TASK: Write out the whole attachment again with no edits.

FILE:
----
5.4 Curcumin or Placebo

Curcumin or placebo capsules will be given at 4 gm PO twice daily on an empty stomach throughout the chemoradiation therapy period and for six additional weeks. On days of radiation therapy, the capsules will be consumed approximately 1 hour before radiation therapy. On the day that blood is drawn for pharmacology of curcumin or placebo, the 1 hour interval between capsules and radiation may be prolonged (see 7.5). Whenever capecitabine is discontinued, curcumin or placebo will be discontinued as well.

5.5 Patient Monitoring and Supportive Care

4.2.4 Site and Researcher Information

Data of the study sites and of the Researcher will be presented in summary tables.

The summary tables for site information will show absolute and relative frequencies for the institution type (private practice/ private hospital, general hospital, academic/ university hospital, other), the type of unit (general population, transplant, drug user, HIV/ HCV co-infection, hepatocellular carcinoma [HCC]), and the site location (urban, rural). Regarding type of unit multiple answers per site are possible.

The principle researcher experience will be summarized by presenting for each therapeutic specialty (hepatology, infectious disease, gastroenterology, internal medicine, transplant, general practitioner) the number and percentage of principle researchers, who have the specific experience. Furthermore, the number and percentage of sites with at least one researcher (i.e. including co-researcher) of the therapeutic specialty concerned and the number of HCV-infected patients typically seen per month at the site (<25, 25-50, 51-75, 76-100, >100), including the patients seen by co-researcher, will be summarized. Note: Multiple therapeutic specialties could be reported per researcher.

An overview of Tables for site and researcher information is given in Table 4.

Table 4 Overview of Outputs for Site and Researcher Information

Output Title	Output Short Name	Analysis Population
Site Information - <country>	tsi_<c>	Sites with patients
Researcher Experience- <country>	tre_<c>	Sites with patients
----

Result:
5.4 Curcumin or Placebo

Curcumin or placebo capsules will be given at 4 gm PO twice daily on an empty stomach throughout the chemoradiation therapy period and for six additional weeks. On days of radiation therapy, the capsules will be consumed approximately 1 hour before radiation therapy. On the day that blood is drawn for pharmacology of curcumin or placebo, the 1 hour interval between capsules and radiation may be prolonged (see 7.5). Whenever capecitabine is discontinued, curcumin or placebo will be discontinued as well.

5.5 Patient Monitoring and Supportive Care

4.2.4 Site and Researcher Information

Data of the study sites and of the Researcher will be presented in summary tables.

The summary tables for site information will show absolute and relative frequencies for the institution type (private practice/ private hospital, general hospital, academic/ university hospital, other), the type of unit (general population, transplant, drug user, HIV/ HCV co-infection, hepatocellular carcinoma [HCC]), and the site location (urban, rural). Regarding type of unit multiple answers per site are possible.

The principle researcher experience will be summarized by presenting for each therapeutic specialty (hepatology, infectious disease, gastroenterology, internal medicine, transplant, general practitioner) the number and percentage of principle researchers, who have the specific experience. Furthermore, the number and percentage of sites with at least one researcher (i.e. including co-researcher) of the therapeutic specialty concerned and the number of HCV-infected patients typically seen per month at the site (<25, 25-50, 51-75, 76-100, >100), including the patients seen by co-researcher, will be summarized. Note: Multiple therapeutic specialties could be reported per researcher.

An overview of Tables for site and researcher information is given in Table 4.

Table 4 Overview of Outputs for Site and Researcher Information

Output Title	Output Short Name	Analysis Population
Site Information - <country>	tsi_<c>	Sites with patients
Researcher Experience- <country>	tre_<c>	Sites with patients